Ms Sturgeon then went on to highlight the parties agreement on independence, which she said was the “fundamental question” facing Scotland after recovery from Covid.
“There is a choice of two very different futures,” she said, saying there was a “Westminster choice” or “the alternative”.
She stressed again that she believed the UK Government did not have the right to block a second independence referendum.
Responding to the announcement on talks, Ms Slater said: “Scotland desperately needs a green recovery from the pandemic that leaves no-one behind, while time is running out for meaningful action on the climate emergency.
“The Scottish Greens have always worked constructively with other parties, delivering meaningful change like free bus travel for young people, and earlier this month the public returned the largest ever Green group to parliament to take that work further and faster. We hope that through these talks we can deliver real change.”
The Greens said they were drawing from the experience of the Green Party of Aotearoa New Zealand, and have been in discussions with that party in recent weeks.
Mr Harvie added: “Politics does not have to be about point-scoring and short-termism.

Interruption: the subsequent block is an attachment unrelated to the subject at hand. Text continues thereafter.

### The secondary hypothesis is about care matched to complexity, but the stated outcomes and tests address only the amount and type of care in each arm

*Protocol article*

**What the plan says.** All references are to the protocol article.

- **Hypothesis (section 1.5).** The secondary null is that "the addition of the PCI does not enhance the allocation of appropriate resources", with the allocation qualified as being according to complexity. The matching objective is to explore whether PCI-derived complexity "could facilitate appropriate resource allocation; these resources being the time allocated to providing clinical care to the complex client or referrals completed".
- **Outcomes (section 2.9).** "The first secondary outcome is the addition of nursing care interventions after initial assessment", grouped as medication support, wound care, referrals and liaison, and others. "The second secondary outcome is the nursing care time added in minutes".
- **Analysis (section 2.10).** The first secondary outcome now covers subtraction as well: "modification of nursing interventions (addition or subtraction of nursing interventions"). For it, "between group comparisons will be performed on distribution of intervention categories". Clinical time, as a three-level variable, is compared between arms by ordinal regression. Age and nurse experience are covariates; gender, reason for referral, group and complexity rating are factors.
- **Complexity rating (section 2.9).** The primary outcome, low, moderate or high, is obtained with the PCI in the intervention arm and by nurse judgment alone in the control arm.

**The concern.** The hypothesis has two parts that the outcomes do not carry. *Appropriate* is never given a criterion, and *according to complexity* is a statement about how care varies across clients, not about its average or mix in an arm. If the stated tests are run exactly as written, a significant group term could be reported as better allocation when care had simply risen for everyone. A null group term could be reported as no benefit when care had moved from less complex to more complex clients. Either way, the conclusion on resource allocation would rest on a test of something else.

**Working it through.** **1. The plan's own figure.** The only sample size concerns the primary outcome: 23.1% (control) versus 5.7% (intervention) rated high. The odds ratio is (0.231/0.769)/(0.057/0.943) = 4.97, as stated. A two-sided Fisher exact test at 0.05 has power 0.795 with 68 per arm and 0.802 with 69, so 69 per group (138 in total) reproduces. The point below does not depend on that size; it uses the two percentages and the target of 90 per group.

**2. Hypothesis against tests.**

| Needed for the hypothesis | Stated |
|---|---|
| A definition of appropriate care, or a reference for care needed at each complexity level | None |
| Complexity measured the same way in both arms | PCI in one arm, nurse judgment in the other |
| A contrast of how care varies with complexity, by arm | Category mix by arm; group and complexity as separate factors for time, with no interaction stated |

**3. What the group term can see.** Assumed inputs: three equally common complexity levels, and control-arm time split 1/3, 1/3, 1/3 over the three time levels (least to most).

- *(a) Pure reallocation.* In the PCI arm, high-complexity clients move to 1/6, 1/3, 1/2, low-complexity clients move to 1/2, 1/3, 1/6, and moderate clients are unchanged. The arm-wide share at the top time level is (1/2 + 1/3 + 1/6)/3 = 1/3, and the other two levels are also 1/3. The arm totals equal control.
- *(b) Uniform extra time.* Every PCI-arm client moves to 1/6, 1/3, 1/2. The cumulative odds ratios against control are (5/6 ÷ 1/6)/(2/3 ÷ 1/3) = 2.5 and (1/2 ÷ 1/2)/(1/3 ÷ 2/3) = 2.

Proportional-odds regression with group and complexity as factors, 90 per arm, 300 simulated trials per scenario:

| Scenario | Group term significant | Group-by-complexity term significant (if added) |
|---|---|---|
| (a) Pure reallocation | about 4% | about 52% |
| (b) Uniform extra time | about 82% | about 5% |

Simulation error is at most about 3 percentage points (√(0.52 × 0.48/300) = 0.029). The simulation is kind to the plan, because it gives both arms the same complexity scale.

"Green parties across Europe and in countries like New Zealand have in recent years rolled up their sleeves and worked with other parties to deliver a better future.
"But they have also shown that there is more than one way for government and opposition parties to work together, without losing the ability to challenge one another. We believe the people of Scotland want to see grown-up politics like this and will approach the forthcoming talks in this spirit.”
After the announcement, Scottish Labour’s leader Anas Sarwar tweeted: “It’s good to see the Greens accepting and formalising their coalition of cuts with the SNP.
"This country needs a bold and ambitious opposition and a credible alternative. Scottish Labour, under my leadership, is determined to build it.”
Scottish Conservative Shadow Cabinet Secretary for Net Zero, Energy and Transport, Liam Kerr, said the move showed that the Greens had “finally given up pretending to be a separate party from their nationalist allies.”
He added: "Once again, we see that their true colours are not green but SNP yellow. A more formal SNP-Greens coalition is a nightmare scenario for the 100,000 workers in Scotland’s oil and gas industry, who will be concerned that their jobs are at immediate risk.
“The potential economic damage could have wider consequences beyond the oil and gas industry. This is a coalition of chaos that could put Scotland’s entire economic recovery at risk by pushing for another divisive referendum while we should be fully focused on tackling the devastating long-term impact of the pandemic on jobs and businesses.”
And Scottish Liberal Democrat leader Willie Rennie said: “The emerging Green pact is a sign that independence is the overriding priority. It appears they have even swept aside their fundamental differences on oil and gas to smooth the path to a referendum.”